Tuesday, June 22, 2021

Amazon and eBay fight legislation that would expose third-party sellers

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Enlarge / The boxes are moved along a conveyor belt at Amazon.com Inc.’s fulfillment center in Robbinsville, NJ.

Amazon and a who’s who of online-only retailers are trying to crack down on proposed federal and state legislation that would cause companies to disclose contact information for third-party sellers.

The bills would force Amazon and others to verify the identities of third-party sellers and provide consumers with ways to communicate with stores. The proposed legislation pits traditional retailers, including Home Depot, Walgreens and JCPenney, who back the bills, against online retailers such as Amazon, Etsy, eBay, Poshmark and others, who argue that the legislation would hurt small sellers. .

The invoices come as traditional retailers lost ground to online retailers during the pandemic: In 2020, 20 percent of consumers’ retail purchases were made online, up from about 14 percent in 2019. But the legislation is also being proposed in response to a large number of counterfeit, stolen and dangerous items that have appeared on market sites .

Online retailers argue that the bills would compromise the privacy of third-party sellers. On some platforms, most merchants run their businesses from their homes. Etsy, for example, says that 97 percent of its sellers do. A. Amazon seller survey It found that 70 percent work outside of their Amazon businesses, suggesting that they, too, run the business from home.

“When you look at the unintended consequences of sellers trying to choose between their privacy and their security and their livelihood, the result is that you will have fewer sellers online, and that really only benefits Walmart, Home Depots and Lowes,” Alexis Marvel, spokesperson for the Makers and Merchants Coalition, said Axios.

Scammer coverage

However, that anonymity provides cover for scammers. It is not uncommon to find counterfeit and potentially harmful items on market sites. In 2018, the Government Accountability Office ordered 47 items– including shoes, travel mugs, cosmetics, and phone chargers – from third-party vendors on “popular consumer websites” and found 20 of them to be counterfeit.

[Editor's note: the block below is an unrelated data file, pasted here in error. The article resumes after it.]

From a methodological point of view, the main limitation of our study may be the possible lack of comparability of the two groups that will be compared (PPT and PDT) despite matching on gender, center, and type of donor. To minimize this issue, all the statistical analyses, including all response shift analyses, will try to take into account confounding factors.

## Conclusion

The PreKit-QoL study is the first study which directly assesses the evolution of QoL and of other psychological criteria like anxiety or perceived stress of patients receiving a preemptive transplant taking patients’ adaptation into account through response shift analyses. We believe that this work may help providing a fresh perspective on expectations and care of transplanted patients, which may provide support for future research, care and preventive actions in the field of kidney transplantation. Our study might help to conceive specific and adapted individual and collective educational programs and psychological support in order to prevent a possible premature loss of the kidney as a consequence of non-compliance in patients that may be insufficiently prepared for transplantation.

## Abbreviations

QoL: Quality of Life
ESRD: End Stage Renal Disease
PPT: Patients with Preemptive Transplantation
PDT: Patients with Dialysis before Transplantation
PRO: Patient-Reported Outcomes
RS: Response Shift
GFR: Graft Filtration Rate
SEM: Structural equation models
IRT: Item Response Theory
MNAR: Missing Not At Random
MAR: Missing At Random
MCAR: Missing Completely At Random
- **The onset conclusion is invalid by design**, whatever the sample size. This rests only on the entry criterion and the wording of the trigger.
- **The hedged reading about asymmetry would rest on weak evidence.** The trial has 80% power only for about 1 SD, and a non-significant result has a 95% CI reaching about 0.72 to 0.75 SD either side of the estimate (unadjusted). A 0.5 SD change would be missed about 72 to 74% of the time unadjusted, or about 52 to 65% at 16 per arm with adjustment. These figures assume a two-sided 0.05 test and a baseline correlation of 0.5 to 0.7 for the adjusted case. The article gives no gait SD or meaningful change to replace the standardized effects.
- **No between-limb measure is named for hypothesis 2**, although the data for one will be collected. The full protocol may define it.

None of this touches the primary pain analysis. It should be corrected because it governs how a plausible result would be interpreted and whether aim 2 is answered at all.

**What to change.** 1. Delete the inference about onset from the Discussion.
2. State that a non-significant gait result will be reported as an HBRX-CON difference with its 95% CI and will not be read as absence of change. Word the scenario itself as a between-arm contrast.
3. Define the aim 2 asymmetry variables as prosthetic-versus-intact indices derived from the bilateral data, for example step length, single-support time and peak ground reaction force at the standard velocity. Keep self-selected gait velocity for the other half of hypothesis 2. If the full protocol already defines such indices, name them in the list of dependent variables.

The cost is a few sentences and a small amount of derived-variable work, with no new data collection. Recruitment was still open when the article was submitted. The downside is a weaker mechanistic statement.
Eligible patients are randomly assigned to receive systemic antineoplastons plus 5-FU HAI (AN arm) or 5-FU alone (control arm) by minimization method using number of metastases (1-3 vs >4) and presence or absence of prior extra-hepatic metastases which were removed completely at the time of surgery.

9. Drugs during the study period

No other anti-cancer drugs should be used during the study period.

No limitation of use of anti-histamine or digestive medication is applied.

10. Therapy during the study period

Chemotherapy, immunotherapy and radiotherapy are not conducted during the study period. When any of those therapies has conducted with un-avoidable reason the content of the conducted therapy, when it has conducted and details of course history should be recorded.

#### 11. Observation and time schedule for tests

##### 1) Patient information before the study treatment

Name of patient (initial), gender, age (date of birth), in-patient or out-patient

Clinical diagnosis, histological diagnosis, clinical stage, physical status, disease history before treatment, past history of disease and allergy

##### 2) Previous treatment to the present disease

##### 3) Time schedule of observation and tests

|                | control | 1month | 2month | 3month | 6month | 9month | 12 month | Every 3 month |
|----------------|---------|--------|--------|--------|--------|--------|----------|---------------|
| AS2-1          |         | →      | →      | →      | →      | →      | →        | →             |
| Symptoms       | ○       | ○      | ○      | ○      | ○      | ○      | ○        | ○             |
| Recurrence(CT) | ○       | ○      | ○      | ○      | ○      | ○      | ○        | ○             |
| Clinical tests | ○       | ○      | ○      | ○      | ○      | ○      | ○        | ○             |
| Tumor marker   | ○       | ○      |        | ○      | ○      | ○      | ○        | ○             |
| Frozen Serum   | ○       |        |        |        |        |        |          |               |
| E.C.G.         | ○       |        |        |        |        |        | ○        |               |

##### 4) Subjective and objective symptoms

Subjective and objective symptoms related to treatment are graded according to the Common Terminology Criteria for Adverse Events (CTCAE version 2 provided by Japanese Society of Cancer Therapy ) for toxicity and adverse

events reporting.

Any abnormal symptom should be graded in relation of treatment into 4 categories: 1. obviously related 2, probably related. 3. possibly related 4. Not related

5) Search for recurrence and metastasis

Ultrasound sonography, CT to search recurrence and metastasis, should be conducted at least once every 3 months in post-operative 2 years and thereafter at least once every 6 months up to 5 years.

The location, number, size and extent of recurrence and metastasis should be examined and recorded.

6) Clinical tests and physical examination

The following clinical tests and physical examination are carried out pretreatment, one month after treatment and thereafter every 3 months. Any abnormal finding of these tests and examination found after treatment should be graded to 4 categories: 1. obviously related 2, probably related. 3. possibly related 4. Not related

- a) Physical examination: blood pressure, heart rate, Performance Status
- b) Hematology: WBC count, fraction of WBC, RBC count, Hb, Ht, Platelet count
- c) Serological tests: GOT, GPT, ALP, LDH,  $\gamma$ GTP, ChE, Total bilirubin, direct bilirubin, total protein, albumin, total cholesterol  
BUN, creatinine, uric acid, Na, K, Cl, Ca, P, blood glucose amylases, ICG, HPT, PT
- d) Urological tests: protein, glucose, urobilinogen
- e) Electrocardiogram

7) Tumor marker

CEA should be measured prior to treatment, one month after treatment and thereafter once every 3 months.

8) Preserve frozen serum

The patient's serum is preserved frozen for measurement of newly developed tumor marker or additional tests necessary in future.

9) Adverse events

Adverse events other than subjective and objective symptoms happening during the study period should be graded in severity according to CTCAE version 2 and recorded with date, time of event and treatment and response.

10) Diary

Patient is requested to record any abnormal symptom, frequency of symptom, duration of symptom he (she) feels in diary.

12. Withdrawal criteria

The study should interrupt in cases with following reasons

Even non-counterfeit items purchased from third-party sellers have been implicated in consumer harm. In April 2018, a 19-month-old boy in Texas was injured after swallowing a battery that fell from a loose battery compartment in a third-party Apple TV remote. The parents asked Amazon to stop selling the defective product and asked for the contact information of Hu Xi Jie, who ran the Amazon store “USA Shopping 7693” that sold the remote control. Hu Xi Jie never responded and Amazon was unable to locate the individual. The parents sued Amazon in Texas state court, arguing that the retailer is responsible for the defective product. Amazon, on the other hand, says that it serves as an intermediary and does not take any responsibility.

It’s that argument, among others, that has traditional retailers pushing for change. Consumer product laws hold companies like Target and Home Depot liable for injuries if stores don’t take enough steps to prevent defective products from reaching consumers. Online marketplaces have not been bound by those rules, as they do not control outside sellers.

That doesn’t mean that Amazon didn’t feel pressure to address the issue. Last month, the company issued a report that it had “seized and destroyed” more than 2 million counterfeit products shipped to its warehouses last year. To fight counterfeiters, Amazon said it introduced a new seller verification system that “connects one-on-one with prospective sellers via video chat or in person at an Amazon office to verify sellers’ identities and government-issued documentation. “

Taking sides

Online retailers have formed two groups to fight bills. One started just six weeks ago and calls itself the Coalition of Creators and Merchants. It is funded by the Internet Association, which is supported by a number of companies, including retailers Amazon, Etsy, and Rakuten, and other Internet-related companies such as PayPal, Google, and Microsoft. The other, the Coalition to Protect America’s Small Sellers, was started ten weeks ago by platforms like eBay, Etsy and Poshmark, which sell items exclusively from third parties.

On the other hand, physical retailers have formed the Buy Safe America Coalition, which includes Home Depot, Lowes, Walgreens, CVS and others.

No fewer than 17 states have proposed legislation to encourage online retailers to offer more transparency about third-party sellers. Federal legislation has also been proposed. In March, Senator Richard Durbin (D-Ill.) And Senator Bill Cassidy (R-La.) Introduced the INFORM Consumers Act and recently try to include it as an amendment to the United States Competition and Innovation Act. That effort failed, although the bill remains in the Senate.

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